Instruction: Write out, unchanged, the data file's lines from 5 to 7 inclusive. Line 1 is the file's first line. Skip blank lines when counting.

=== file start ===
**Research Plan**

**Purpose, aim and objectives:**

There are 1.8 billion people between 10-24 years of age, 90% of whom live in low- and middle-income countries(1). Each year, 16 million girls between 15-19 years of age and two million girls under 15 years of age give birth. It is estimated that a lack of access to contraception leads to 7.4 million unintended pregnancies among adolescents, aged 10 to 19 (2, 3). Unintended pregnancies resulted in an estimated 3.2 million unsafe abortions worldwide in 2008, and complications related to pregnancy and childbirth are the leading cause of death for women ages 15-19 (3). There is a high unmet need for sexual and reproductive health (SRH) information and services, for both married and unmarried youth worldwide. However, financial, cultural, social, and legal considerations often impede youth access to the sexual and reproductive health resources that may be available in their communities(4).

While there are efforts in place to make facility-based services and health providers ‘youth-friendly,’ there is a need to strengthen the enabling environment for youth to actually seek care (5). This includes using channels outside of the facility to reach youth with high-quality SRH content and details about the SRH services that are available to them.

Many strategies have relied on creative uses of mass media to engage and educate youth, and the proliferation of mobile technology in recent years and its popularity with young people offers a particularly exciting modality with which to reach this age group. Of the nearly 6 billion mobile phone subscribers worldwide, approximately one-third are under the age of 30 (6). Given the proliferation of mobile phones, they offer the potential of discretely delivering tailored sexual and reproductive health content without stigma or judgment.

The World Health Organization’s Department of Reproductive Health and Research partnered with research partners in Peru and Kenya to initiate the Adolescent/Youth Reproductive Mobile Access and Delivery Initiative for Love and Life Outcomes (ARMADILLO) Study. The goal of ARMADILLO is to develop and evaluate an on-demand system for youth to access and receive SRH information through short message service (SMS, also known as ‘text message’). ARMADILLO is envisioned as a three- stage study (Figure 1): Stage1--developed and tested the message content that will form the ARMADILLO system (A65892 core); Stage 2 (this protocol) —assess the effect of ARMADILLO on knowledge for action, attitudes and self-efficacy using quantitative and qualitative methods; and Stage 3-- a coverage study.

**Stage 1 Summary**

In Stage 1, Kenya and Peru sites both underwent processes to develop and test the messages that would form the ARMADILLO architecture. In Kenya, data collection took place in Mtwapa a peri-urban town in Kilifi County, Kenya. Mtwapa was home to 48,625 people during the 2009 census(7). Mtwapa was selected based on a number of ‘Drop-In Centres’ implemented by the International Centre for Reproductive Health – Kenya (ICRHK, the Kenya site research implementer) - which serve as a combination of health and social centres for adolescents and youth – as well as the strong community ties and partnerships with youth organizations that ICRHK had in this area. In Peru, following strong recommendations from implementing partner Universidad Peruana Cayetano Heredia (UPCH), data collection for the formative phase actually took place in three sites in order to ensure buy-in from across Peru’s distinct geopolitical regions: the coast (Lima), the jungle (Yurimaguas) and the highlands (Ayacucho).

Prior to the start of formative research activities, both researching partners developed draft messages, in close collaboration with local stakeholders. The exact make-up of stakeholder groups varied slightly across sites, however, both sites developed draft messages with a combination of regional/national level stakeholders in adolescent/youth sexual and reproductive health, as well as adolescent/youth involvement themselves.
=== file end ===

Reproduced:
Many strategies have relied on creative uses of mass media to engage and educate youth, and the proliferation of mobile technology in recent years and its popularity with young people offers a particularly exciting modality with which to reach this age group. Of the nearly 6 billion mobile phone subscribers worldwide, approximately one-third are under the age of 30 (6). Given the proliferation of mobile phones, they offer the potential of discretely delivering tailored sexual and reproductive health content without stigma or judgment.

The World Health Organization’s Department of Reproductive Health and Research partnered with research partners in Peru and Kenya to initiate the Adolescent/Youth Reproductive Mobile Access and Delivery Initiative for Love and Life Outcomes (ARMADILLO) Study. The goal of ARMADILLO is to develop and evaluate an on-demand system for youth to access and receive SRH information through short message service (SMS, also known as ‘text message’). ARMADILLO is envisioned as a three- stage study (Figure 1): Stage1--developed and tested the message content that will form the ARMADILLO system (A65892 core); Stage 2 (this protocol) —assess the effect of ARMADILLO on knowledge for action, attitudes and self-efficacy using quantitative and qualitative methods; and Stage 3-- a coverage study.

**Stage 1 Summary**